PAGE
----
Christian Nyampeta: Sometimes It Was Beautiful and The Hugo Boss Prize 2020: Deana Lawson, Centropy at Solomon R. Guggenheim Museum

Christian Nyampeta: Sometimes It Was Beautiful

“From April 30 through June 21, the Solomon R. Guggenheim Museum presents the exhibition Christian Nyampeta: Sometimes It Was Beautiful. Inspired by Senegalese writer and film director Ousmane Sembène’s idea of cinema as a collective learning environment, artist, filmmaker, and writer Christian Nyampeta transforms the Guggenheim’s rotunda into a venue for collective feeling and cooperative thinking. With his 2018 film Sometimes It Was Beautiful as the centerpiece, the immersive installation comprises film, audio, videos and drawings. This project explores proposals for reimagining the earth as a whole and a shelter for all who inhabit it.” — Solomon R. Guggenheim Museum

Christian Nyampeta: Sometimes It Was Beautiful is organized by Xiaoyu Weng, The Robert H. N. Ho Family Foundation Associate Curator.

Installation views: Christian Nyampeta: Sometimes It Was Beautiful, Solomon R. Guggenheim Museum, New York, on view April 30–June 21, 2021. Photos: David Heald © Solomon R. Guggenheim Foundation.

Christian Nyampeta: Sometimes It Was Beautiful is part of the exhibition program Re/Projections: Video, Film, and Performance for the Rotunda, March 19-September 6, 2021

The Hugo Boss Prize 2020: Deana Lawson, Centropy

“From May 7–October 11, 2021, an exhibition of new and recent works by artist Deana Lawson, winner of the Hugo Boss Prize 2020, is on view at the Solomon R. Guggenheim Museum. Lawson’s presentation includes large-scale photographs and holograms. In addition, the museum is producing a film exploring Lawson’s practice that will be released in the early fall. Selected by a jury of international critics and curators, Lawson is the thirteenth artist to receive the biennial prize, which was established in 1996 to recognize significant achievement in contemporary art. Since the inception of the award, the associated solo exhibitions have offered an open platform for artists to present projects that realize their current creative thinking, and have formed an anchor of the Guggenheim’s contemporary program.” — Solomon R. Guggenheim Museum

The Hugo Boss Prize 2020: Deana Lawson, Centropy is organized by Katherine Brinson, Daskalopoulos Curator, Contemporary Art, and Ashley James, Associate Curator, Contemporary Art. 

Deana Lawson, Chief, 2019. Pigment print. © Deana Lawson, courtesy of Sikkema Jenkins & Co., New York; and David Kordansky Gallery, Los Angeles.
Deana Lawson, Barrington and Father, 2021. Pigment print, 73 3/4 × 57 7/8 in. (187.3 × 147 cm). © Deana Lawson, courtesy the artist and Sikkema Jenkins & Co., New York.
Deana Lawson, Young Grandmother, 2019 © Deana Lawson, courtesy of Sikkema Jenkins & Co., New York; David Kordansky Gallery, Los Angeles.

Images courtesy Solomon R. Guggenheim Museum.

Nam June Paik at San Francisco Museum of Modern Art (SFMOMA), May 8 – October 3, 2021

“The San Francisco Museum of Modern Art (SFMOMA) will present the exclusive U.S. exhibition of Nam June Paik, a major retrospective of Paik’s radical and experimental art. One of the first truly global artists, Paik (1932–2006) foresaw the importance of mass media and new technologies, coining the phrase ‘electronic superhighway’ in 1974 to predict the future of communication in an internet age. The exhibition will celebrate his multidisciplinary and collaborative practice that encompassed art, music, performance and technology, all in dialogue with philosophies and traditions from both Eastern and Western cultures.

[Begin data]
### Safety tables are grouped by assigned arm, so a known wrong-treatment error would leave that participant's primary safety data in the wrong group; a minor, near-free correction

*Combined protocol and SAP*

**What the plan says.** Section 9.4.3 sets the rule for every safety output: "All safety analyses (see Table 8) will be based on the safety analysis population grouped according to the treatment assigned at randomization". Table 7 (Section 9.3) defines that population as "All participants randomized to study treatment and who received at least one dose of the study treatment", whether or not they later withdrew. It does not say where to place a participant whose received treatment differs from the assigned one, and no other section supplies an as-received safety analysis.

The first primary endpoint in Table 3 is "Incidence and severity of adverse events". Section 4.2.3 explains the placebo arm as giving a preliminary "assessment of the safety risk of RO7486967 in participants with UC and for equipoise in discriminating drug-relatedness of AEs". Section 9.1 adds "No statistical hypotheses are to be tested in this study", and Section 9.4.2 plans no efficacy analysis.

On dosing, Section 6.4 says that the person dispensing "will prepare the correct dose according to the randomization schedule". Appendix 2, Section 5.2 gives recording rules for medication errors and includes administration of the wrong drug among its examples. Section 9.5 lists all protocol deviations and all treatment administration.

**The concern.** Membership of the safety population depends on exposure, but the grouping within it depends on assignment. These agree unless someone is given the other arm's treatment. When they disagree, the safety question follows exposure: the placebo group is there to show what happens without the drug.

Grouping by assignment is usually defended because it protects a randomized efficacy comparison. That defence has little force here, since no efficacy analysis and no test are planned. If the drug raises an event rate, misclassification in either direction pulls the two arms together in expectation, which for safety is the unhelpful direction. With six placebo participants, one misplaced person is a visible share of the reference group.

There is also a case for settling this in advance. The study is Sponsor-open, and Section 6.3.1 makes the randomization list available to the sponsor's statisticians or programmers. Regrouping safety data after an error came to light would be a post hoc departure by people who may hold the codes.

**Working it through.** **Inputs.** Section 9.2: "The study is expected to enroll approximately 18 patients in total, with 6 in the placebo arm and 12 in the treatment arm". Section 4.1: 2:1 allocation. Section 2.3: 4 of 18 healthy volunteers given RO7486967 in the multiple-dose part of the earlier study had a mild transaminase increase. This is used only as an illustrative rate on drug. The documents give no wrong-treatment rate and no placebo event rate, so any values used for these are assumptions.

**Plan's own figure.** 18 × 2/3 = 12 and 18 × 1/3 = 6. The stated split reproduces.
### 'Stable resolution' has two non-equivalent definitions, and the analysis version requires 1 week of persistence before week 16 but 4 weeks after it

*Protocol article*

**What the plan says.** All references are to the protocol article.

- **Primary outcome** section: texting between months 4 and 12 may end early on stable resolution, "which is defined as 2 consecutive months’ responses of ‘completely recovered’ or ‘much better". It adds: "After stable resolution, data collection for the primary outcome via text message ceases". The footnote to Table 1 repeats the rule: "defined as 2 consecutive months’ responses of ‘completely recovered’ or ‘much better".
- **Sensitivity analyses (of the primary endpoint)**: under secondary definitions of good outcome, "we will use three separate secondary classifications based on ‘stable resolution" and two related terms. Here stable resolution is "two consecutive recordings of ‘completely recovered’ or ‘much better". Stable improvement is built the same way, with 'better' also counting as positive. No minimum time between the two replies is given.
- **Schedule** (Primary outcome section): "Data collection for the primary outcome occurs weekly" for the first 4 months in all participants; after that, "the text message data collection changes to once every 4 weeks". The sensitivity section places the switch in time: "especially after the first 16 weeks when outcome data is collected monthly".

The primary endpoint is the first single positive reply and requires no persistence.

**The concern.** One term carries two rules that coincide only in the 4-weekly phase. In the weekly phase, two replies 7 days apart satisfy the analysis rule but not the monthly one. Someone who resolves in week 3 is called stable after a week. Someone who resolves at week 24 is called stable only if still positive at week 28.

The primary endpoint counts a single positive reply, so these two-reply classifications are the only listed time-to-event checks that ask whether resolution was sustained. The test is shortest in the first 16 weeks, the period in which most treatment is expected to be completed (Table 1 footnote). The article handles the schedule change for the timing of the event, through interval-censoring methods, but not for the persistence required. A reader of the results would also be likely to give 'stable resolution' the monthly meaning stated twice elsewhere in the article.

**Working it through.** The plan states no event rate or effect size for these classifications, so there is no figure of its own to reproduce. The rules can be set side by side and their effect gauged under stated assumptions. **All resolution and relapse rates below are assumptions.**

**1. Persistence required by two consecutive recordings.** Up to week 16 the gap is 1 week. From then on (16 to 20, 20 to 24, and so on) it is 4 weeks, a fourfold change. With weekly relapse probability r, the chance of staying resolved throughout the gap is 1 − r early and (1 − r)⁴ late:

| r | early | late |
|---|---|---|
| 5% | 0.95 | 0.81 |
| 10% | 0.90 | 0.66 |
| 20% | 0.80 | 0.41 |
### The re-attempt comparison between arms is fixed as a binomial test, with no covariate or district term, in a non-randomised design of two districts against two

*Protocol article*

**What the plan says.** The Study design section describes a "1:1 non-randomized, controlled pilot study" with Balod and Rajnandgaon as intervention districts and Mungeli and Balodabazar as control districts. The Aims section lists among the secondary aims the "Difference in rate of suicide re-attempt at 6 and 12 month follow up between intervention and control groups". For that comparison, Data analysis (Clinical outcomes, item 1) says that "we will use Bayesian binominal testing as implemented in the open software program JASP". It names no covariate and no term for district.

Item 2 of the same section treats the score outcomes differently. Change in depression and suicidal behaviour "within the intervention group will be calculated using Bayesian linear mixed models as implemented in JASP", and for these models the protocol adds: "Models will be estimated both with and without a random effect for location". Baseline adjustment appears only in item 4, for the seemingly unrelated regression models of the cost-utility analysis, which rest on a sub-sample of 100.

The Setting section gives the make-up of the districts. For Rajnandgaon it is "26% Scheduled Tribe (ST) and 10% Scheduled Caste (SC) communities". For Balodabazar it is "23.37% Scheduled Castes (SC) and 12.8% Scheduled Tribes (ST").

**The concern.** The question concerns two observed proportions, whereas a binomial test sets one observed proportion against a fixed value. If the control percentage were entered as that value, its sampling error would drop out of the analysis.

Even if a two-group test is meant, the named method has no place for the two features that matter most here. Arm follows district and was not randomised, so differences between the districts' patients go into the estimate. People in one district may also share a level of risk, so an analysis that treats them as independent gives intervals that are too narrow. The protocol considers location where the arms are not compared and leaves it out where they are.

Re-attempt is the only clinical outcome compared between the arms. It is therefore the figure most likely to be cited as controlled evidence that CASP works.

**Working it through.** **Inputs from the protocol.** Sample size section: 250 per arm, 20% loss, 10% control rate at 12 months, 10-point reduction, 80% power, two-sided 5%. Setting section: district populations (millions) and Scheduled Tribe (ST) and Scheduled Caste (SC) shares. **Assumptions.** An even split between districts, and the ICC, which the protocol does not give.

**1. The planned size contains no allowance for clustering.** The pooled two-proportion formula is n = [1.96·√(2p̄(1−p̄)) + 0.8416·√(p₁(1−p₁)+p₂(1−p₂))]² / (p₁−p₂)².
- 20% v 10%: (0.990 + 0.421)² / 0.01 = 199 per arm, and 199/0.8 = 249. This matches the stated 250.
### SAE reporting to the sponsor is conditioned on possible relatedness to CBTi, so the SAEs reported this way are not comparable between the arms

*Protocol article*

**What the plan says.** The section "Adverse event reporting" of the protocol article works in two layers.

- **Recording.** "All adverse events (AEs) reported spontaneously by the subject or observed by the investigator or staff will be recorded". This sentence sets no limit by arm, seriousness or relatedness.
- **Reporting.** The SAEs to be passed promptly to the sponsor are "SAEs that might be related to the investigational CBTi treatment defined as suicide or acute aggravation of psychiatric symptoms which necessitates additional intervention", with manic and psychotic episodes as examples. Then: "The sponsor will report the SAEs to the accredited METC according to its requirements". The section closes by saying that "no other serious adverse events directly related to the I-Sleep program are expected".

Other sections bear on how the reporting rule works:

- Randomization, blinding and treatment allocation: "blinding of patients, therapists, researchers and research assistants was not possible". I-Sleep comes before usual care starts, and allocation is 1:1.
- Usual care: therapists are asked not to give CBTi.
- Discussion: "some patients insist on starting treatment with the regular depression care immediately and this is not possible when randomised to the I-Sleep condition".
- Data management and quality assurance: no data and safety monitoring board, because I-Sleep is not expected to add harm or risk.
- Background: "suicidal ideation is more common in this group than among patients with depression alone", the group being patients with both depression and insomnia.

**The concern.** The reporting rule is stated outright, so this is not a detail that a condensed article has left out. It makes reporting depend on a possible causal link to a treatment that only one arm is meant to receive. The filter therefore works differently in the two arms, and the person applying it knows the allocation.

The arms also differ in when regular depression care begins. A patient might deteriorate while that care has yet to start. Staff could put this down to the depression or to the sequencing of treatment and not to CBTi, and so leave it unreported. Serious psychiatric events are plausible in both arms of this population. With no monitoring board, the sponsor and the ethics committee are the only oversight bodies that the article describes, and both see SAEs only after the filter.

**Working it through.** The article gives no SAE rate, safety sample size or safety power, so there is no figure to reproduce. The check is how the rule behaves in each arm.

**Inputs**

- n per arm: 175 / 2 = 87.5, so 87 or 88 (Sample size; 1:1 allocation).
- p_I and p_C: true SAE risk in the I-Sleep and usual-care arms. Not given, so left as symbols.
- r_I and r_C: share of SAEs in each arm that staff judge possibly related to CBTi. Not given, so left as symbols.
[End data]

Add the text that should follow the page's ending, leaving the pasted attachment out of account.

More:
Bringing together over 200 works across all media spanning a five-decade career, from early compositions and performances to large-scale video installations and global satellite projects, Nam June Paik offers an in-depth understanding of the artist’s trailblazing practice. Paik’s innovative, irreverent and entertaining works were informed by his musical background and his vision of an interconnected future. Organized by SFMOMA and Tate Modern, London, with additional presentations at the Stedelijk Museum Amsterdam and the National Gallery Singapore, the retrospective will be the first major Paik show in the U.S. in over 20 years and the first ever largescale survey of his work on the West Coast.” — San Francisco Museum of Modern Art

Nam June Paik, Sistine Chapel, 1993 (installation view, Tate); courtesy the Estate of Nam June Paik; © Estate of Nam June Paik; photo: Andrew Dunkley © Tate
Nam June Paik, TV Garden, 1974–77/2002 (installation view, Stedelijk Museum Amsterdam); Kunstsammlung Nordrhein-Westfalen, Düsseldorf; © Estate of Nam June Paik; photo: Peter Tijhuis
Timm Rautert, Nam June Paik lying among televisions, Zürich, 1991; © Timm Rautert
Nam June Paik, Random Access (Record Shishkebab), 1963/1979; Arter, Istanbul; © Estate of Nam June Paik; photo: Arter Collection, Istanbul; flufoto
Nam June Paik, Magnet TV, 1965; Whitney Museum of American Art, New York, purchase with funds from Dieter Rosenkranz; © Estate of Nam June Paik; photo: courtesy the Whitney Museum of American Art, New York
Nam June Paik, Magnet TV, 1965; Whitney Museum of American Art, New York, purchase with funds from Dieter Rosenkranz; © Estate of Nam June Paik; photo: courtesy the Whitney Museum of American Art, New York
Nam June Paik, TV Cello, 1971; collection Walker Art Center, T.B. Walker Acquisition Fund, 1992, Minneapolis, formerly the collection of Otto Piene and Elizabeth Goldring, Massachusetts; © Estate of Nam June Paik